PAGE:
No Justice, No Peace!

It: is always interesting to contemplate phrases you hear on the street. The fact that daily we hear statements that make no sense seems to bypass most people. It seems as if the utterances that make the least amount of sense also seem to become the ones most used for our political slogans.

During most protests by the political Left, the slogan “No Justice, No Peace”: gets used: quite often. It’s a fine sounding slogan. It rolls off the tongue quite nicely. It makes a good chant (especially if your fist is in the air). It sounds logical, perhaps even poetic (in a simple sort of way).

It’s a slogan I’ve: heard many times over the years. It is a slogan mostly used to unite the political Left (with some exceptions). After typing the slogan into my computer search engine I found “No Justice, No Peace” used in various headlines from organizations like Socialist Alliance, Socialist Worker, many anti-Israeli pro-Palestinian sites.

It’s also a slogan that you hear quite frequently from Jesse Jackson, Cornel West and of course the always entertaining Al Sharpton.

I: also found the slogan used in Pope John Paul’s world day of peace. However,: the late Pope changed the statement to the much improved “No Peace without Justice. No Justice without Forgiveness“.

The only problem is, the statement makes no sense.

It is quite obvious that you can have peace without justice. Most of the world’s totalitarian regimes have enjoyed peace without justice. The idea is quite simple. You simply shoot or send to the gulag anybody who disturbs the “peace” and tranquility of the collectivist state. It was a technique that worked rather well for the Soviets as well as the Nazis (until the National Socialists: went to war).

For the Soviets the aim was to get rid of the “enemies of the people.” This included the rich (unless they were in the communist party). The great British philosopher Bertrand Russell used to call for peace during the cold war by saying “Better Red than Dead.” Russell’s peace without justice viewpoint was answered by the great Russian anti-communist Alexander Solzhenitsyn when he replied “Better to be dead than a scoundrel.”

For the National Socialists the aim was to rid Germany (and later the world) of inferior races, thus bringing “peace” to the Fatherland. Like the communists the aim was the same; to create a perfect society by weeding out the undesirables.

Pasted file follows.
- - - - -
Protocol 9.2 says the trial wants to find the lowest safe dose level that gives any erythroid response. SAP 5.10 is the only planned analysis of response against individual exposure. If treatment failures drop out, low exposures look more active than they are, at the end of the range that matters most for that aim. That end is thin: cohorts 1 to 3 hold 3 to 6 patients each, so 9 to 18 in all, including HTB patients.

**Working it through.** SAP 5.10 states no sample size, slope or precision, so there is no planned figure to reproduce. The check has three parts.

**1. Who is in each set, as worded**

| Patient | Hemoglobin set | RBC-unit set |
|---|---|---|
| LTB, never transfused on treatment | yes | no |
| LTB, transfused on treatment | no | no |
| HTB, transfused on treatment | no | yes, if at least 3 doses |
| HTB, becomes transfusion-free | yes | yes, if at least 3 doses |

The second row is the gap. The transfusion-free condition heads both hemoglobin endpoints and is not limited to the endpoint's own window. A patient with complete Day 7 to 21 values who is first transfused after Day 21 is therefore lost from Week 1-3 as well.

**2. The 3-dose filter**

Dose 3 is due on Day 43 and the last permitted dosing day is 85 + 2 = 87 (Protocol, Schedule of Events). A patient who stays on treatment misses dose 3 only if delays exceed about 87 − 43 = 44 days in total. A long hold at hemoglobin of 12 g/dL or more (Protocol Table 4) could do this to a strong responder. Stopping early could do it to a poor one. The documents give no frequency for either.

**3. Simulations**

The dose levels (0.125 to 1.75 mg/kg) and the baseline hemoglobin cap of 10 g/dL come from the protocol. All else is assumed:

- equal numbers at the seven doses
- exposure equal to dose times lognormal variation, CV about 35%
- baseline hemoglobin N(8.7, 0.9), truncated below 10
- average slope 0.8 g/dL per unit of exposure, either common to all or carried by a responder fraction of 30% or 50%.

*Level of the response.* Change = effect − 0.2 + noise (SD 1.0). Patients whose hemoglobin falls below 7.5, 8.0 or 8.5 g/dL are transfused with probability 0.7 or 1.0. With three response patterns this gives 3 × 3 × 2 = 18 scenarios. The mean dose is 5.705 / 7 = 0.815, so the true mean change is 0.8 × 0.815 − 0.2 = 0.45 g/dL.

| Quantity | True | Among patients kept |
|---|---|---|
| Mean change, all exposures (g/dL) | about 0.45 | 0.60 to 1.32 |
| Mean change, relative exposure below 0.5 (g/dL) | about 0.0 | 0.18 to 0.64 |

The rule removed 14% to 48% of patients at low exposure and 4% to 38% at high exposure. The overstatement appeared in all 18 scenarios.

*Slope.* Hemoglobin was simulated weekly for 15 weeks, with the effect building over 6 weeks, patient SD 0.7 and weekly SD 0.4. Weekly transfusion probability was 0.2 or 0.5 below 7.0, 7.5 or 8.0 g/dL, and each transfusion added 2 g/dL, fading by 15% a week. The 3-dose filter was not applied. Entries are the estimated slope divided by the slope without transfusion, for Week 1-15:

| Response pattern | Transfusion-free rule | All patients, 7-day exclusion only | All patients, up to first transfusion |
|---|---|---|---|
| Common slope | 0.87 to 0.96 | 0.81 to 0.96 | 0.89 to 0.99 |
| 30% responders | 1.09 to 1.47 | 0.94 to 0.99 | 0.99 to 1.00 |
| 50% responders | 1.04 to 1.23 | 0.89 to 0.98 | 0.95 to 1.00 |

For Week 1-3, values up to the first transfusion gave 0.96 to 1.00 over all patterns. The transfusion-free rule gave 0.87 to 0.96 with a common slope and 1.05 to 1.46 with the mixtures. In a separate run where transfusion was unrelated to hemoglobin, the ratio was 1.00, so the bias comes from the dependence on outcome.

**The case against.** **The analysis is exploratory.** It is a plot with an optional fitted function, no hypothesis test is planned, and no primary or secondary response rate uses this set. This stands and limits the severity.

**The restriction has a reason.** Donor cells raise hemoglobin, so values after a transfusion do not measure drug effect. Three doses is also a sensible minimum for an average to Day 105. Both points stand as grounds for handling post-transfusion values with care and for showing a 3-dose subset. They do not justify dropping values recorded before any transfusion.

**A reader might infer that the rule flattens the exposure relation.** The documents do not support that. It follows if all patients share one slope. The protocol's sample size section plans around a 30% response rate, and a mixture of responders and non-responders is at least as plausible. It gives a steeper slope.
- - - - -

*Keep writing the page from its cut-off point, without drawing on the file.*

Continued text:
If the Germans would have succeeded there would have been peace in the world. But it would have been a peace that ignored the humanity of countless millions. There is always peace in a graveyard.

It is also quite obvious that you can have justice without peace. World War II was anything but peaceful, but it was just. Try asking a veteran who ran up the beach at Normandy in the face of German machine gun fire. Did he feel peaceful on that fateful morning? Every war and revolution in history has been unpeaceful. There was very little peace during the Revolutionary War, Civil War, WW1, WW2, the Korean War or the Vietnam War.

In fact, when we try to determine which wars (if any) were just, we NEVER rely on the criterion of peace, because unjust wars can eventually end in peace as easily as just wars. The critical question (among many others) is whether the goal of the conflict is just.

If it is possible to have peace without justice and justice without peace, then what should we do with such a slogan? I say we should get rid of it. But instead of removing it and thus leave a hole that would be later filled with an equally absurd slogan, it would be wise to come up with one that really works.

My recommendation: No Truth, No Justice. Since it is impossible to have truth without justice, or justice without truth, the slogan would be internally consistant. And who knows, If we fight for truth: and justice long enough we might find ourselves being given a very special gift…


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